[Python-ideas] optimized VM ideas
joeedh at gmail.com
Fri Jan 23 07:59:01 CET 2009
So, I've been kicking around some ideas for an optimized python VM. I freely
admit I'm an amateur at this, but I find the problem of making python code
run faster fascinating. My ideas arose from observing that google V8's JIT
compiler and type system are much simpler compared to TraceMonkey, but is
also faster, and also learning that SquirrelFish is allegedy faster than V8,
even though it doesn't compile to native code at all (which V8 and I
believe TraceMonkey both do).
This leads me to believe that relatively simple, more general concepts in
VM design can have a bigger impact then specific, highly complicated JIT
solutions, in the context of dynamic languages that can't be easily typed
at compile time.
So I've thought of a few ideas for a more (new) streamlined python VM:
* Simplify the cpython object model as much as possible, while still allowing
most of the power of the current model.
* Either keep referencing counting, or experiment with some of the newer
techniques such as pointer escaping. Object models that exclusively rely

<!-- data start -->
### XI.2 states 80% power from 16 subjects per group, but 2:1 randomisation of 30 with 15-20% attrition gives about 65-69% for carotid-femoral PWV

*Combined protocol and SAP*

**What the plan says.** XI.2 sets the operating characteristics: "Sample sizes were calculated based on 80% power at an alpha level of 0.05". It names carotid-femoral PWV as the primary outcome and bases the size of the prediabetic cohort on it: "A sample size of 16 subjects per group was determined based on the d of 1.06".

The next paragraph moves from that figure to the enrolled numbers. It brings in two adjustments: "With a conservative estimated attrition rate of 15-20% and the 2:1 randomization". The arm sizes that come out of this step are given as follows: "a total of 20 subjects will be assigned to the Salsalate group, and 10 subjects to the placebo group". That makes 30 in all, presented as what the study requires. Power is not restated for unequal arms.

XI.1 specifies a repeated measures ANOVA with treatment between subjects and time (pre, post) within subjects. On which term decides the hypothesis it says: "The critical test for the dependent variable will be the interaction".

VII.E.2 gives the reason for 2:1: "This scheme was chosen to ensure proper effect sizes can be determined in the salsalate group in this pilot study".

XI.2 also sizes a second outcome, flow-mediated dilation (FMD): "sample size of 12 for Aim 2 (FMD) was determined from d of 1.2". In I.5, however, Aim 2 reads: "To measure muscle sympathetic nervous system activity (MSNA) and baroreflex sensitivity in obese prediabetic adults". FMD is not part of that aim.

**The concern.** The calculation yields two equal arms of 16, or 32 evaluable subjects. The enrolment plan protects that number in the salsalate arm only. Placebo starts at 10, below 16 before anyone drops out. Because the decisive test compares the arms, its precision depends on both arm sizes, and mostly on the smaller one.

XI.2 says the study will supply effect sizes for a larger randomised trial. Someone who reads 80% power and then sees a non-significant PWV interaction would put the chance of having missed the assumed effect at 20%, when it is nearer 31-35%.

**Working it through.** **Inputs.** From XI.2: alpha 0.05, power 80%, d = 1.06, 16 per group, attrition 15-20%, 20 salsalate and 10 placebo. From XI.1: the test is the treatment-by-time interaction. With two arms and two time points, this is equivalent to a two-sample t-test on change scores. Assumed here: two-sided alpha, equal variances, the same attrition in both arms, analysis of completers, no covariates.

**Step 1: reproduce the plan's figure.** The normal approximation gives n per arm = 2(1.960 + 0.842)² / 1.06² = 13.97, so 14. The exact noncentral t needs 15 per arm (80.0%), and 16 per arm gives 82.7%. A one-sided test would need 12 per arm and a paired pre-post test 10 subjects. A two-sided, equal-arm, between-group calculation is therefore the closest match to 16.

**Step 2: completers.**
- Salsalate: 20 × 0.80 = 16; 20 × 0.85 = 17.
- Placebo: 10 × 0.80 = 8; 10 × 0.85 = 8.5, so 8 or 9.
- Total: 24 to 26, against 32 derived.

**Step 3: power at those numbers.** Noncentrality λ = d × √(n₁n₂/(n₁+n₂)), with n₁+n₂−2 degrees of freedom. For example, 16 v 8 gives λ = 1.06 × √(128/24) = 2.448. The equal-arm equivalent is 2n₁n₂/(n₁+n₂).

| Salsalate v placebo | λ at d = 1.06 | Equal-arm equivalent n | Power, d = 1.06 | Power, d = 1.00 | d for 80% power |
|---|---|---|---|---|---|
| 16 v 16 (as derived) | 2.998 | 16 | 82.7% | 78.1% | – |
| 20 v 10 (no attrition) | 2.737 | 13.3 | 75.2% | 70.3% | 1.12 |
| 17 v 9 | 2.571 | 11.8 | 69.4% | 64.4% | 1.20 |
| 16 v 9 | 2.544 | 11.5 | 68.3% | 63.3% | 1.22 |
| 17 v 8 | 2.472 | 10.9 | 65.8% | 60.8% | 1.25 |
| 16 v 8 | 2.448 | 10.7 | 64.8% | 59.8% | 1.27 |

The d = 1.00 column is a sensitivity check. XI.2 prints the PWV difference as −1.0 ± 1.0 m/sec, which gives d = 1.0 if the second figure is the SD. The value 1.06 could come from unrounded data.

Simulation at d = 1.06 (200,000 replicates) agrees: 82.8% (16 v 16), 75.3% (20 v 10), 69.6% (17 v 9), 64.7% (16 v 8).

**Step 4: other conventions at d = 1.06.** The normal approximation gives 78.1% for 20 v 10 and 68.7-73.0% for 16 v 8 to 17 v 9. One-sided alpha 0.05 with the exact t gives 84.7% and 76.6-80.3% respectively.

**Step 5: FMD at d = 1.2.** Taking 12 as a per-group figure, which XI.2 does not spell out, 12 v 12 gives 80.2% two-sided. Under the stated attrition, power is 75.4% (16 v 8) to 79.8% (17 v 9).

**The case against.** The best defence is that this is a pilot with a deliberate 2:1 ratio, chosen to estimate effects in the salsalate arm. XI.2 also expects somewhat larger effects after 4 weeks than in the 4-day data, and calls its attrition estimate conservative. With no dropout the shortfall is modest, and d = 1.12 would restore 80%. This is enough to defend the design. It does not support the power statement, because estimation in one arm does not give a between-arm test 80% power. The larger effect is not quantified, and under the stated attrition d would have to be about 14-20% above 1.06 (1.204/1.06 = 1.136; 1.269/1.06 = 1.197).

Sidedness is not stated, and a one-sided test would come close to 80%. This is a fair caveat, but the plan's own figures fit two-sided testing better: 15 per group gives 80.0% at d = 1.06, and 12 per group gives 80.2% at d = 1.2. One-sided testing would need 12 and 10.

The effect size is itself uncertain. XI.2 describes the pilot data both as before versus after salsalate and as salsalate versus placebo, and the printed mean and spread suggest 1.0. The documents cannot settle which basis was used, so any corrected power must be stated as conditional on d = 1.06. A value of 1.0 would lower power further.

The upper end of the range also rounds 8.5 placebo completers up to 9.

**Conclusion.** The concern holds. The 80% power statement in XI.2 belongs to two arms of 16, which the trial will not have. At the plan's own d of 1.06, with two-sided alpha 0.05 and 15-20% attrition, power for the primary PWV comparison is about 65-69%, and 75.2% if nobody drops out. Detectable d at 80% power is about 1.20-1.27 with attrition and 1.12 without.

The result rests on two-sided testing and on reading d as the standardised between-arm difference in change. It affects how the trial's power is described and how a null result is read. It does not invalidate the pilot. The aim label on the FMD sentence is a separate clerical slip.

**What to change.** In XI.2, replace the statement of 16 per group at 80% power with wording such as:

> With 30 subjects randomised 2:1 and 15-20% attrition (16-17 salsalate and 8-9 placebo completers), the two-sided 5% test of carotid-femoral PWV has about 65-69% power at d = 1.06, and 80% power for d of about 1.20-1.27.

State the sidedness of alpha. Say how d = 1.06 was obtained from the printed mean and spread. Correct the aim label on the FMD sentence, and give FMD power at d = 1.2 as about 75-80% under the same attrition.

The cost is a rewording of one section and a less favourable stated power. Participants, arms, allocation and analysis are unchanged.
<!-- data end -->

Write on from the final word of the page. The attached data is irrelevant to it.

on cyclic GC's have many issues and are hard to get right.
* Possibly modify the bytecode to be register-based, as in SquirrelFish.
Not sure if this is worth it with python code.
* Use direct threading (which is basically optimizing switch statements to
be only one or two instructions) for the bytecode loop.
* Remove string lookups for member access entirely, and replaced with a
system of unique identifyers. The idea is you would use a hash in the
types to map a member id to an index. Hashing ints is faster then strings,
and I've even thought about experimenting with using collapsed arrays instead
of hashes. Of course, the design would still need to support string lookups
when necessary. I've thought about this a lot, and I think you'd need the
same general idea as V8's hidden classes for this to work right (though
instead of classes, it'd just be member/unique id lookup maps).
I'm not sure I'll have the time to anytime soon to prototype these ideas, but I
thought I'd kick them out there and see what people say. Note, I'm in no way
suggesting any sort of change to the existing cpython VM (it's way, way too
early for that kind of talk).
v8's design: http://code.google.com/apis/v8/design.html
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